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12 October 2004 Results of the beryllium AMSD mirror cryogenic optical testing
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The 1.4-meter semi-rigid, beryllium Advanced Mirror System Demonstrator (AMSD) mirror completed initial cryogenic testing at Marshall’s X-ray Calibration Facility (XRCF) in August of 2003. Results of this testing show the mirror to have very low cryogenic surface deformation and possess exceptional figure stability. Additionally, the mirror substrate exhibits virtually no change in surface figure over the James Webb Space Telescope (JWST) operational temperature range of 30 to 62 Kelvin. The lightweighted, semi-rigid mirror architecture approach demonstrated here is a precursor to the mirror technology being applied to the JWST observatory. Testing at ambient and cryogenic temperatures included the radius of curvature actuation system and the rigid body displacement system. These two systems incorporated the use of 4 actuators to allow the mirror to change piston, tilt, and radius of curvature. Presented here are the results of the figure change, alignment change, and radius change as a function of temperature. Also shown will be the actuator influence functions at both ambient and cryogenic temperatures.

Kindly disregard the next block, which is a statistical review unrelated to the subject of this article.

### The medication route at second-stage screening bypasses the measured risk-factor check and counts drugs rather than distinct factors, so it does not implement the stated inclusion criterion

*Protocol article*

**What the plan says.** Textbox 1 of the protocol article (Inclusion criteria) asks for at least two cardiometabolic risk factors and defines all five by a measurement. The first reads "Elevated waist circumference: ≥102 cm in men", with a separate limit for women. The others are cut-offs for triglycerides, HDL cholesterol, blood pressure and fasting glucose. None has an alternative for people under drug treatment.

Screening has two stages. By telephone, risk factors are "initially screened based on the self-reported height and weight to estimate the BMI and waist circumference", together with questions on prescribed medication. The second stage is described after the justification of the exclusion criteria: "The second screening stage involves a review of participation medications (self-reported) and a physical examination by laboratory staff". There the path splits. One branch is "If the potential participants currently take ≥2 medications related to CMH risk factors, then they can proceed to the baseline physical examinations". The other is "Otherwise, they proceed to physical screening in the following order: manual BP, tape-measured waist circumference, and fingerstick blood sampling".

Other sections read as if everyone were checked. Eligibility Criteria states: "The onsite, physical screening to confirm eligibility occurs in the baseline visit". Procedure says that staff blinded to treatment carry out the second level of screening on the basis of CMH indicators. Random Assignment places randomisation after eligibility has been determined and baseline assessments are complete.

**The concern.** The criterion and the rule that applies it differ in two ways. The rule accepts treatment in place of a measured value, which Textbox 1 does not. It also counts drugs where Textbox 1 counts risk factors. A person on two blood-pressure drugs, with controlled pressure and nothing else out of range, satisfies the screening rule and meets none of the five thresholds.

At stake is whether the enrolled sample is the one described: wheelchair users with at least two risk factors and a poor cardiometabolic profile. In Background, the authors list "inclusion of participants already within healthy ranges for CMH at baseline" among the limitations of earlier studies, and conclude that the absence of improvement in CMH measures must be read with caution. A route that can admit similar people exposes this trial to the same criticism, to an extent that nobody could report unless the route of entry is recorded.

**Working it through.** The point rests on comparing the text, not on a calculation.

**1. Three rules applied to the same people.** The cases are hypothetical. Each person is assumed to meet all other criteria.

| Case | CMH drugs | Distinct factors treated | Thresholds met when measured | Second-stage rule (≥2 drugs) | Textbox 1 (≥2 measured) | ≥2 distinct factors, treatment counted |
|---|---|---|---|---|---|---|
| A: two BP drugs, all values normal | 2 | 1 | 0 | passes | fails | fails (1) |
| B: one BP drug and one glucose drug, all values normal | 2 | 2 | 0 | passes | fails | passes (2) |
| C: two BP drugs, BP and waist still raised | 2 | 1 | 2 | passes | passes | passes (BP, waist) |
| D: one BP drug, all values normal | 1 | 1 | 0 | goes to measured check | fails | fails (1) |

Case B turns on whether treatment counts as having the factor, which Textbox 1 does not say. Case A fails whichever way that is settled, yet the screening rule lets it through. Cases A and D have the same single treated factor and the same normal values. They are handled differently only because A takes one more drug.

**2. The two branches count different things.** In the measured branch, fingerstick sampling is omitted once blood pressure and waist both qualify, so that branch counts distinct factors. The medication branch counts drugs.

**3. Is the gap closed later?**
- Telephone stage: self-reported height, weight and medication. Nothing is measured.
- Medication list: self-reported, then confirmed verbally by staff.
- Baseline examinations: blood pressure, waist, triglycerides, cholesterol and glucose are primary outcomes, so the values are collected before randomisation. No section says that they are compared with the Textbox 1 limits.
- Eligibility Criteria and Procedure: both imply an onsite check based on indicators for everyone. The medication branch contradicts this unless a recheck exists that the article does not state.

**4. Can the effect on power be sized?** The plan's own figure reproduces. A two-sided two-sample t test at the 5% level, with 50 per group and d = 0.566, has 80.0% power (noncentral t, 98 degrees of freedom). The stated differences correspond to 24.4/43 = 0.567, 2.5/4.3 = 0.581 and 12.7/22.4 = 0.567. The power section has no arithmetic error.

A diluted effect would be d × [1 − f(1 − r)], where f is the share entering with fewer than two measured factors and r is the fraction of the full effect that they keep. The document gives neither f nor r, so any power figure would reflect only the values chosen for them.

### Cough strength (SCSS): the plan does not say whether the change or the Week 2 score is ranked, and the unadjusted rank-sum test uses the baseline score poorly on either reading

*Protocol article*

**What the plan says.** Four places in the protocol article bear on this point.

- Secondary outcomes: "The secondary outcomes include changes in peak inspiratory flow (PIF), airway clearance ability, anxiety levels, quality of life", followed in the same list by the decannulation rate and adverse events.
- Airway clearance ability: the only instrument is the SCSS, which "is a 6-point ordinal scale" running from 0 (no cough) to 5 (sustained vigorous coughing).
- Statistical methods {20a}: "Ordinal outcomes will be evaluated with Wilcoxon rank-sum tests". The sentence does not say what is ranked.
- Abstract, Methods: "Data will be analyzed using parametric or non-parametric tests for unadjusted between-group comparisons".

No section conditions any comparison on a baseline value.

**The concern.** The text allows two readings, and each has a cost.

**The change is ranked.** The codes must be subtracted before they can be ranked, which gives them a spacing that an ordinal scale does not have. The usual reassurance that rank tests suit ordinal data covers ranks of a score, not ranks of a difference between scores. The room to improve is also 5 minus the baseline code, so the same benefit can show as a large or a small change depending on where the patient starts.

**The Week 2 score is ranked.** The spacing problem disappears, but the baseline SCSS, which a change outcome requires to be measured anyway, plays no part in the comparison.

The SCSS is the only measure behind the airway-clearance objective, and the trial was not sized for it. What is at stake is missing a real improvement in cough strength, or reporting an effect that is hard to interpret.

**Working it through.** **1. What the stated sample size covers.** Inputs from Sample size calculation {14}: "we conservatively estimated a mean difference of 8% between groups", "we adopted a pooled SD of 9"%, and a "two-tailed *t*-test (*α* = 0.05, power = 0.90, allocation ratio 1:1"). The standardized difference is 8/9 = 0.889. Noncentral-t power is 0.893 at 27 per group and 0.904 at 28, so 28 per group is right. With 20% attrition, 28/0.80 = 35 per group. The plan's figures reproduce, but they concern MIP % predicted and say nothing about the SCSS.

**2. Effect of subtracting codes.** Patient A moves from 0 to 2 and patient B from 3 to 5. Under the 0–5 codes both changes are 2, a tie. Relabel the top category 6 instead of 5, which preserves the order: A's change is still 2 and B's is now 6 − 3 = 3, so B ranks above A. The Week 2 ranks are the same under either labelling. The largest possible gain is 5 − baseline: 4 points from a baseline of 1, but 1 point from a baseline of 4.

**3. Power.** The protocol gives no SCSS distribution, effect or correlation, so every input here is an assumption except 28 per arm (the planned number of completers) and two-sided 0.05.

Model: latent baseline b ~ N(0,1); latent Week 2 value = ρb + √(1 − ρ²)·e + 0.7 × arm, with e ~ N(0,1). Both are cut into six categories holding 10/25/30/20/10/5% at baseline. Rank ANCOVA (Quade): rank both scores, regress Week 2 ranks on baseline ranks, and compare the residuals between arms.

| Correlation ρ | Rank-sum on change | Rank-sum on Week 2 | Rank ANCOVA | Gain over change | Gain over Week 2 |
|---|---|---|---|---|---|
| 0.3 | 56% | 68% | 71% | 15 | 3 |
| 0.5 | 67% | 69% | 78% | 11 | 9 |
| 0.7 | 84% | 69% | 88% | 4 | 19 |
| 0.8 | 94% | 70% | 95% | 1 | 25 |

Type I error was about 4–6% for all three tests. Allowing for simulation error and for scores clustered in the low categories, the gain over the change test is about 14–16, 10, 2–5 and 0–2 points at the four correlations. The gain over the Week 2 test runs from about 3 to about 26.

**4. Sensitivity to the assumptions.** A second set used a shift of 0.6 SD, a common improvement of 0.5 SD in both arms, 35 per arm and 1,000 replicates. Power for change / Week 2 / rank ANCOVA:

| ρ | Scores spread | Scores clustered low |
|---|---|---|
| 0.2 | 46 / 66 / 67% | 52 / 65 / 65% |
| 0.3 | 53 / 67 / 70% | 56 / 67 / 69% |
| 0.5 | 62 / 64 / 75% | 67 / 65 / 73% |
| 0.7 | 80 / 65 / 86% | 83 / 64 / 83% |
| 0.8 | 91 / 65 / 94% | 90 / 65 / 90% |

© (2004) COPYRIGHT Society of Photo-Optical Instrumentation Engineers (SPIE). Downloading of the abstract is permitted for personal use only.
David M. Chaney, Robert J. Brown, Stephen E. Kendrick, Patrick J. Reardon, James B. Hadaway, Jay Carpenter, and Ron Eng "Results of the beryllium AMSD mirror cryogenic optical testing", Proc. SPIE 5487, Optical, Infrared, and Millimeter Space Telescopes, (12 October 2004);


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